By JR on Monday, December 12, 2016
Monash University raises over $200 million in US market to tackle climate change
This is certainly extraordinary. Borrowing a lot of money that you may never have to pay back -- because you can "roll over" the debt -- must certainly be attractive but it means that a lot of money will be spent on paying interest -- money that could be used for other things. One would have thought that taxpayer funds given to a university would be spent on buildings, teaching and services only -- without a slice being cut off to pay international financiers.
But that is what Monash has done. In order to have the money now, they have agreed to have less of it for their own use. And because of the immediacy of their thinking, Leftists like borrowing. They seem incapable of imagining either the past or the future so a loan seems like free money to them. And the Daniel Andrews government that agreed to this is nothing if not Leftist
What makes the bond "green" is a little unclear. The money will actually be spent on new buildings. But perhaps the buildings will have the sort of impractical frills that Greenies like. Pink batts everywhere and a windmill on top of every building?
In a world first, Monash University has raised A$218 million through a climate bond issued in the US private placement market to fund further sustainable development projects across its campus network.
Monash is the first university in the world to raise funds by issuing a climate bond.
The University’s historic achievement in raising development funds in this way follows its success in 2014 when it became the first Australian tertiary institution to raise debt capital in the US private placement market. The proceeds from the University’s issue were used to construct award-winning student residential buildings at the Clayton Campus.
The climate bond was certified by the 'Climate Bond Initiative' (CBI) and a Green Bond assessment [accreditation] from Moody's Investor Services. The University structured the bond to provide the market with investment options in US and Australian dollars over 15 years, 17.5 years or 20 years.
The President and Vice-Chancellor of Monash University, Professor Margaret Gardner AO said the University’s long-term debt raising initiatives, approved by the Treasurer of the State of Victoria, have provided Monash with secure and cost effective access to development capital.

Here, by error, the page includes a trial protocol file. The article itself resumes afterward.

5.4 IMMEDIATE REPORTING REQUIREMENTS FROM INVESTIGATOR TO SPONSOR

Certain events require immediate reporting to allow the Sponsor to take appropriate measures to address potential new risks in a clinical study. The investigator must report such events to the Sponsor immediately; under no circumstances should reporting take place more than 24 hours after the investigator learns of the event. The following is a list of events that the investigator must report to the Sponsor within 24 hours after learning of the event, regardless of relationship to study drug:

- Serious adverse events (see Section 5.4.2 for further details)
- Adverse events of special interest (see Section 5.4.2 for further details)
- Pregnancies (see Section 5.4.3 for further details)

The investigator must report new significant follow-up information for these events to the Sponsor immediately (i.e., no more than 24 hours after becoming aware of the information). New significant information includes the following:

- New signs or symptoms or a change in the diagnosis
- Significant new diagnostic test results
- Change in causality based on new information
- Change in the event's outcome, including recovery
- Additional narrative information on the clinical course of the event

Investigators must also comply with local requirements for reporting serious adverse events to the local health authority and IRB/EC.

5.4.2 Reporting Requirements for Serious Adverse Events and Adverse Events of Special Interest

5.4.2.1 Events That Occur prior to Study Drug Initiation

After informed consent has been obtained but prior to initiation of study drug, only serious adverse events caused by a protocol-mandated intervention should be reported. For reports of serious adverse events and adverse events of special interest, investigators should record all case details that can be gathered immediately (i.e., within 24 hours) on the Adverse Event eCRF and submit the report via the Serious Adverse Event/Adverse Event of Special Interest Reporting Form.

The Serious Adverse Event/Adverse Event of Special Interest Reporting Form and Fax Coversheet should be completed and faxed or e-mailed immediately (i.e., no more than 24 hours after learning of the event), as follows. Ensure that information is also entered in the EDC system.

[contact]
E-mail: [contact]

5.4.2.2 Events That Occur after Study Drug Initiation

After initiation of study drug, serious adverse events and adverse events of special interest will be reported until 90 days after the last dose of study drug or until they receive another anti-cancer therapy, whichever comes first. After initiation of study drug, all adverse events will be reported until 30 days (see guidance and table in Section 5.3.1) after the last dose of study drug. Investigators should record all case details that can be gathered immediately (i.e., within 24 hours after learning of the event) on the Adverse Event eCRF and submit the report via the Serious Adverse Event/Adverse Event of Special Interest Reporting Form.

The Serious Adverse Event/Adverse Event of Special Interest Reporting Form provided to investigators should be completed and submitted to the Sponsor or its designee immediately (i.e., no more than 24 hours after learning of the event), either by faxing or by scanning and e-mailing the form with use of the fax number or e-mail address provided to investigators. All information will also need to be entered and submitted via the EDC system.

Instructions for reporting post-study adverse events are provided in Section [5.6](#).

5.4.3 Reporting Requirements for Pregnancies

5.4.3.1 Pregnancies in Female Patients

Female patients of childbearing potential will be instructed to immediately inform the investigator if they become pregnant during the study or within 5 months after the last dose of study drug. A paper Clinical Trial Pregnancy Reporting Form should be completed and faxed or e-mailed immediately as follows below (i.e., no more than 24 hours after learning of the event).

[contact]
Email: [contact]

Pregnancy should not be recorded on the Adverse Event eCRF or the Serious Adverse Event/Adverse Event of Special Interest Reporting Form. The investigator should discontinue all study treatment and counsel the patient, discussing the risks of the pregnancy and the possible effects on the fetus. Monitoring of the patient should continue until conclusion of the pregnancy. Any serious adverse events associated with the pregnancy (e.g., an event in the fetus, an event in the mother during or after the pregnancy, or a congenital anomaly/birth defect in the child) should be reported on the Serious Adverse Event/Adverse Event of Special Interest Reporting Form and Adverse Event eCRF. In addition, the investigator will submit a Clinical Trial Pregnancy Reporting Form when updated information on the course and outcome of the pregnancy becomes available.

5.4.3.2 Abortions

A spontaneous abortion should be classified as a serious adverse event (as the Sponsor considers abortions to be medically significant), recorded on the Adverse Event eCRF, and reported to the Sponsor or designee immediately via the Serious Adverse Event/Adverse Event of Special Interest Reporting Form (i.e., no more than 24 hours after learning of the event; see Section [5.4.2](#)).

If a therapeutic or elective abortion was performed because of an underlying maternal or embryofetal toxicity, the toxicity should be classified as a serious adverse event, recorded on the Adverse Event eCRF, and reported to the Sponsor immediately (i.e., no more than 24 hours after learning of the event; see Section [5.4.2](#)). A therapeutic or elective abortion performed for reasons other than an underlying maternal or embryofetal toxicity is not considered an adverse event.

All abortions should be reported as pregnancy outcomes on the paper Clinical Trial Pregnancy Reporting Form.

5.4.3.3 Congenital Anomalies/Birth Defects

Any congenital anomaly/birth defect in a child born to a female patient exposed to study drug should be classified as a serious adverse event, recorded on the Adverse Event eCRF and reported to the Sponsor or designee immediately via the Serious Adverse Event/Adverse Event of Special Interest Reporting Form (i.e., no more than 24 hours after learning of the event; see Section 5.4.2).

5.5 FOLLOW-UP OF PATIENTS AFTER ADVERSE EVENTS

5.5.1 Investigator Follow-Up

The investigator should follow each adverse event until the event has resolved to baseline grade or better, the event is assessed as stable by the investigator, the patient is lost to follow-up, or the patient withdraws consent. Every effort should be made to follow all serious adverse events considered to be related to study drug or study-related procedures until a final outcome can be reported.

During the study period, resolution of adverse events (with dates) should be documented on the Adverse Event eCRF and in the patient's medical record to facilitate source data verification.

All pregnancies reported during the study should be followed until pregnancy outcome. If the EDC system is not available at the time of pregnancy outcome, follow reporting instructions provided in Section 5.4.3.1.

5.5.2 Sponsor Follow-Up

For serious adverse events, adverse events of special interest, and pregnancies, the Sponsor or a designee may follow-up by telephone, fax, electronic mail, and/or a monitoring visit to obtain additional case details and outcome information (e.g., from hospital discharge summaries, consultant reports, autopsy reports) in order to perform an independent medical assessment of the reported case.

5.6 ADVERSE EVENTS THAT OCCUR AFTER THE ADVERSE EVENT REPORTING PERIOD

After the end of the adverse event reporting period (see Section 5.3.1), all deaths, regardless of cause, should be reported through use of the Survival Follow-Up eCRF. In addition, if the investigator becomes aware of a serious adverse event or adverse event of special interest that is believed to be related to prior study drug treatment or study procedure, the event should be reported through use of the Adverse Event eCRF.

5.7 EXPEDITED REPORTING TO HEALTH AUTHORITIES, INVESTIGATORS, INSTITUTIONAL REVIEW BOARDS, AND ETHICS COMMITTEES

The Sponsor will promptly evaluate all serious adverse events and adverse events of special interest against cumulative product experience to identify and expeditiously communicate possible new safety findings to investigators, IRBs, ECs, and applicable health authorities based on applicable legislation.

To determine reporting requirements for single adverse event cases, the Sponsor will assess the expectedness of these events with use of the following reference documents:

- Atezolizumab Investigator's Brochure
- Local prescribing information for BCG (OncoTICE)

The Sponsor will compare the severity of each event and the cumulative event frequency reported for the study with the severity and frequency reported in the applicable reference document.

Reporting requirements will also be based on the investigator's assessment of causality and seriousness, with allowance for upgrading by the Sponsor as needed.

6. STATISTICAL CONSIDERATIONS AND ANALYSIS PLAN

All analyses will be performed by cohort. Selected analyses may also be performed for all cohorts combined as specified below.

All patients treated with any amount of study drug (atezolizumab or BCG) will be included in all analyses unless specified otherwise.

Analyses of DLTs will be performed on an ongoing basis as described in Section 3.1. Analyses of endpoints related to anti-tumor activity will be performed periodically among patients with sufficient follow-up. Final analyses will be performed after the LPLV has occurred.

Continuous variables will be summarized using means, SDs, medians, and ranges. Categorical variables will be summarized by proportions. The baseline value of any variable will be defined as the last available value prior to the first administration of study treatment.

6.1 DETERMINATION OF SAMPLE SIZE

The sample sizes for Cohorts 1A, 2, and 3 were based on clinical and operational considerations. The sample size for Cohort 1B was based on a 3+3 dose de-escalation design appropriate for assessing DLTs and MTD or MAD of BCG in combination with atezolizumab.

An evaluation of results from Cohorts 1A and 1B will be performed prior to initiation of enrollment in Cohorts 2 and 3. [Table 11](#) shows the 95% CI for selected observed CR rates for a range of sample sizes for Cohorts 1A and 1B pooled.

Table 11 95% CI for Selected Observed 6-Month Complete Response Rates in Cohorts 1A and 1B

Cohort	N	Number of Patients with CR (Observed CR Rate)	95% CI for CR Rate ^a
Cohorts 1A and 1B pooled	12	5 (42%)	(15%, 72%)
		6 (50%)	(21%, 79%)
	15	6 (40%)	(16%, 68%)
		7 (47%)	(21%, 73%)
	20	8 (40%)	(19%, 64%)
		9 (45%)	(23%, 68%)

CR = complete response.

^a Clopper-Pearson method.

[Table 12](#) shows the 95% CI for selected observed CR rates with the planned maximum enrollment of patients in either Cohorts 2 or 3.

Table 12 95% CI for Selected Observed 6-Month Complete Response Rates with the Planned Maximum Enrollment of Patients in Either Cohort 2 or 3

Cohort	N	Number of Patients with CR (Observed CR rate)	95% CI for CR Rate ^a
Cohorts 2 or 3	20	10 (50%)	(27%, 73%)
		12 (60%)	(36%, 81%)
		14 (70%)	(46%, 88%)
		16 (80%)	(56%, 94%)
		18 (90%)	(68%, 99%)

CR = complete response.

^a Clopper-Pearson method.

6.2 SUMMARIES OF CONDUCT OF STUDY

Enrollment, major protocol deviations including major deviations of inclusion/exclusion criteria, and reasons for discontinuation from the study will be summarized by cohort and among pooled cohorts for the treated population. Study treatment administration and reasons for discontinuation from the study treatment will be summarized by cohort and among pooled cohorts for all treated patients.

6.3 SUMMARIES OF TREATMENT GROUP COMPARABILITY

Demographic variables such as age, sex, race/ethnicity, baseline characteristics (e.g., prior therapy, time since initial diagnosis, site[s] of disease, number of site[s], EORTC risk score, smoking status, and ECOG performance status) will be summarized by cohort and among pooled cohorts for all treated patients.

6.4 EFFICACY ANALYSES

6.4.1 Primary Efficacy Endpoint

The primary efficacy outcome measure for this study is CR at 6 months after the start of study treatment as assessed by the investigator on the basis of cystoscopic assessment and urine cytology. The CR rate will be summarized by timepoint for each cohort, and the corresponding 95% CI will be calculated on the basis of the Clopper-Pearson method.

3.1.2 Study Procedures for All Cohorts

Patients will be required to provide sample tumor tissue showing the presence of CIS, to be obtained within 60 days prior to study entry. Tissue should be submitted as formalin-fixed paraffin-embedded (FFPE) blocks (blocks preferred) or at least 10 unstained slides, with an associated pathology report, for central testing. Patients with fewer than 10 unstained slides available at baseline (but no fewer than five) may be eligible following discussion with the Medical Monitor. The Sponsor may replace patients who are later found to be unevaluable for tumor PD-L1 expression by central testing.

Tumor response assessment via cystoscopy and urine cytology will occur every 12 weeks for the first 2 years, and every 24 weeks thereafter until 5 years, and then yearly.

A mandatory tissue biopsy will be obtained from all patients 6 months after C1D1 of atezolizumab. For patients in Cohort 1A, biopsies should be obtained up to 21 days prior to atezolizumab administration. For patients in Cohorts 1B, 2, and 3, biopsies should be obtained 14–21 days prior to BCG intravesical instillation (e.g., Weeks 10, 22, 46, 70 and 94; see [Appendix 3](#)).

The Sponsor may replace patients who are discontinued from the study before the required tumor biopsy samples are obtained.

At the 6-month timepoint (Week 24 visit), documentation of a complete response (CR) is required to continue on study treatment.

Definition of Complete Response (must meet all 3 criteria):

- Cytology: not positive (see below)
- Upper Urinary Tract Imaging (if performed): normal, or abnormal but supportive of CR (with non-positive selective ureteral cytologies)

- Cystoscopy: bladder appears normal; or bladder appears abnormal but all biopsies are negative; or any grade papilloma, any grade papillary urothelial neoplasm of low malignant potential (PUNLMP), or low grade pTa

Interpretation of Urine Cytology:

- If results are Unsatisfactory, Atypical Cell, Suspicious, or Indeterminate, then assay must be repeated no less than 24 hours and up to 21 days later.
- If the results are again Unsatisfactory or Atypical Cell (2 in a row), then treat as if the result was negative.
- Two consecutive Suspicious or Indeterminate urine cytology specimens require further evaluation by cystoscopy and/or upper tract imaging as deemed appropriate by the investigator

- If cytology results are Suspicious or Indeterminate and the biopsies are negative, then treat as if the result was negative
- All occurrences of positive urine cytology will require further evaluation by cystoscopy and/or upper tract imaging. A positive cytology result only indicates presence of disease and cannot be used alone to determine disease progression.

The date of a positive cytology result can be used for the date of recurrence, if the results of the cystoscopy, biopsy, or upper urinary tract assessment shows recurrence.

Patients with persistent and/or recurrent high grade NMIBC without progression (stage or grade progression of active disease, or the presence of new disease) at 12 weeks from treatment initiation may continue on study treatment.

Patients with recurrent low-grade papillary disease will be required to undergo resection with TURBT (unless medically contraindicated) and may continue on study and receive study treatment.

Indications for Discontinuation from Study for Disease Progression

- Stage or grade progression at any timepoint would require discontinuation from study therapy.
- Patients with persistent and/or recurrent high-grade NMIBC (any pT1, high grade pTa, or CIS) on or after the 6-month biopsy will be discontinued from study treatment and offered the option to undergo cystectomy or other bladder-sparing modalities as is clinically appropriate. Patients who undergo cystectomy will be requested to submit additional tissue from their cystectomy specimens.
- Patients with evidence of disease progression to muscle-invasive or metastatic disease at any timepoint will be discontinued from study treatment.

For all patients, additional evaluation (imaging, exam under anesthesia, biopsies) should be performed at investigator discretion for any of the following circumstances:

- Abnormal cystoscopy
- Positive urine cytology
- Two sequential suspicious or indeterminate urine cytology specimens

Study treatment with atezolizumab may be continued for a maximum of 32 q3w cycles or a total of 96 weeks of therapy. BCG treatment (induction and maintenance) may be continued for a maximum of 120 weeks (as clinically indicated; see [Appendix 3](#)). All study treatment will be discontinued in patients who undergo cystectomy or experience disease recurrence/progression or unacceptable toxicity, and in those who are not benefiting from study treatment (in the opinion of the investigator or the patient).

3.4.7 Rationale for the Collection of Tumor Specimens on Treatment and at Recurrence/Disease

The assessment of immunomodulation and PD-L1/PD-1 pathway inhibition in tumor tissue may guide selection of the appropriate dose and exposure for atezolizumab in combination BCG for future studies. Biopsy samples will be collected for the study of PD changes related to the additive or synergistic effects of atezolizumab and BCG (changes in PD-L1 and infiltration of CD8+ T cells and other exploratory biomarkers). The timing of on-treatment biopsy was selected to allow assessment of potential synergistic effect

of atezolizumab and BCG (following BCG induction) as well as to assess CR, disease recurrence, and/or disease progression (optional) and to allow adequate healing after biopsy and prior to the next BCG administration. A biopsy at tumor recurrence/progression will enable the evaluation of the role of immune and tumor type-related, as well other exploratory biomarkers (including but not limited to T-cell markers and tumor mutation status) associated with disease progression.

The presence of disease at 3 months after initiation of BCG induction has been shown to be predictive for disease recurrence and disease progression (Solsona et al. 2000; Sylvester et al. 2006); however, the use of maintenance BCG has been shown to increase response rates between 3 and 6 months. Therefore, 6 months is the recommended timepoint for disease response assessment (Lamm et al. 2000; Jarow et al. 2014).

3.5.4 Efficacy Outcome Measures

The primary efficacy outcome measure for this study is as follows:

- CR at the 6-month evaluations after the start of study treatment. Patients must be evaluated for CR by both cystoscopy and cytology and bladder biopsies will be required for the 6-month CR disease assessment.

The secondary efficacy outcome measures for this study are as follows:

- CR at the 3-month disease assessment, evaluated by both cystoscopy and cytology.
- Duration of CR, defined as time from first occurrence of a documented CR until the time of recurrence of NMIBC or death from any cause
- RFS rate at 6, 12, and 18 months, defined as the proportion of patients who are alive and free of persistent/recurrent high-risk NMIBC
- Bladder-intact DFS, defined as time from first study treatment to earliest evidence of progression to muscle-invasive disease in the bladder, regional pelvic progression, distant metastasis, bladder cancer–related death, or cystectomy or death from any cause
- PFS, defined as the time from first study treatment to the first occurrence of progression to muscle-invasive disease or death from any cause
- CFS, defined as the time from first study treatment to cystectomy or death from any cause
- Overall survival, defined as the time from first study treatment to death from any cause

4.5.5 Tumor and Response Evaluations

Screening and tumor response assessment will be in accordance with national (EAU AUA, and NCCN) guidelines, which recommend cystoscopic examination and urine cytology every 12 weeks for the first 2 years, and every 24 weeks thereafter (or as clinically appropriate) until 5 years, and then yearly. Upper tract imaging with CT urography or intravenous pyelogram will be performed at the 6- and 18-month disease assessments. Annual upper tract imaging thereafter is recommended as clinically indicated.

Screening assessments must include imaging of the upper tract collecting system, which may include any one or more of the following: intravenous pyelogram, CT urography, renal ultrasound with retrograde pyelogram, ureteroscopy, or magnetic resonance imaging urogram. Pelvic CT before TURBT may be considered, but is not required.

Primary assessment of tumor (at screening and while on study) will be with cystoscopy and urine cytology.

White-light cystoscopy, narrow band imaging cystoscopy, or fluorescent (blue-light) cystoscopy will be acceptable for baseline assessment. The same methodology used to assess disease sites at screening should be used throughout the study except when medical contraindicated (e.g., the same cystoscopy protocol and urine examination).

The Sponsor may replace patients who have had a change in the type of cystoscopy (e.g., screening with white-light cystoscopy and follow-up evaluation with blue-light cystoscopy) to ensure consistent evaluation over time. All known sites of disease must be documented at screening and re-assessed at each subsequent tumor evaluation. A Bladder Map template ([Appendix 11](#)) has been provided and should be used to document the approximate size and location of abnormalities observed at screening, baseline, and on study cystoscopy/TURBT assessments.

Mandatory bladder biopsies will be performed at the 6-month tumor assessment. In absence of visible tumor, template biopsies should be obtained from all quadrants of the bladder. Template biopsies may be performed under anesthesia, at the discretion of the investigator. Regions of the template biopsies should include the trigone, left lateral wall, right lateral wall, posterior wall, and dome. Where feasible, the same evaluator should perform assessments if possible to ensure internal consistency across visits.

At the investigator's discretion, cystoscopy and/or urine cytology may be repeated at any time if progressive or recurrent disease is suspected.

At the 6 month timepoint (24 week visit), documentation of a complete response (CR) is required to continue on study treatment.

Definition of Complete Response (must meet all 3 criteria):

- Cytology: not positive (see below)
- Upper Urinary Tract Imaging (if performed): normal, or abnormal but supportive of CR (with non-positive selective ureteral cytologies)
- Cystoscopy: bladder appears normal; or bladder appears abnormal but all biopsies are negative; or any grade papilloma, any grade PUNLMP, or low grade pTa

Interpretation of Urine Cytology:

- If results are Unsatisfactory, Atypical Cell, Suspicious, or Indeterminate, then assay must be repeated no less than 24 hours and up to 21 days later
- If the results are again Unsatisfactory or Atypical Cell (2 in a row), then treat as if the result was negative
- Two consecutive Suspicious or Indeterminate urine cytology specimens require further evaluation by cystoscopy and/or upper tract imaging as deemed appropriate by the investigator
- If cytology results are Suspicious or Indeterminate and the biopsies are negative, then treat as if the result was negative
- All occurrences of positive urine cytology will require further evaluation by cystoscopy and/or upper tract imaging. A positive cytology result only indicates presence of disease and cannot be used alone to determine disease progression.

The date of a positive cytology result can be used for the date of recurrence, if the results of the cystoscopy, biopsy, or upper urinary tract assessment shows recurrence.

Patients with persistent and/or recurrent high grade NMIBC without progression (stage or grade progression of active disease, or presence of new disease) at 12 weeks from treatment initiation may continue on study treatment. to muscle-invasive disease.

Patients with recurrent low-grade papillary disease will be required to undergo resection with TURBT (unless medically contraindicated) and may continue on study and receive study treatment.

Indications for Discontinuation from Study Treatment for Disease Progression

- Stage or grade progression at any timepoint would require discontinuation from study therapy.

Professor Gardner said the success of the Climate Bond Initiative reflects Monash as a global University. The funds would add to the university’s transition to net zero emissions.
“As a truly international university, Monash has a responsibility to provide strong and visionary leadership on sustainable development. We want our campus network to be exemplars of environmental, social and economic best practice,” Professor Gardner said.
Monash University has an annual operating revenue of more than $2 billion and its total assets are valued at $3.7 billion.
David Pitt, Monash’s Chief Financial Officer said the University was delighted with the outcome of the financing.
“The Monash issue was very well received by the investor community reflecting the University’s high credit quality based on its standing in international markets. This was a great collaborative effort with Commonwealth Bank Australia receiving in excess of A$900 million of investor bids for the issue,” Mr Pitt said.
Professor Gardner said Monash’s investment in sustainable development had been prioritised in the University’s new environmental, social and governance policy statement.
“Monash has a sustainability plan that will include a target date for net zero emissions to be announced next year,” Professor Gardner said.
Over the next two years, Monash University will allocate capital raised through the Climate Bond to a portfolio of projects that achieve certification in accordance with the standards of the Global Climate Bond Initiative.
Development projects at Monash to benefit from the climate bond funding will include:
A major new learning and teaching building targeting 5 Star Green Star Certification at the Clayton campus $180 million
Caulfield campus library redevelopment $43.4 million
Solar panel installation $6.6 million
External LED lighting project $3.5 million.
A requirement for issuing Climate Bonds is the capital raised must be spent on projects that achieve measurable sustainability outcomes in line with the global Net Zero Emissions by 2050 target.
The University will outline progress on the Climate Bond projects in its annual report.
Monash was advised on the financing by DTW Capital Solutions.
Press release from Leigh Funston (email@example.com) on behalf of Monash U.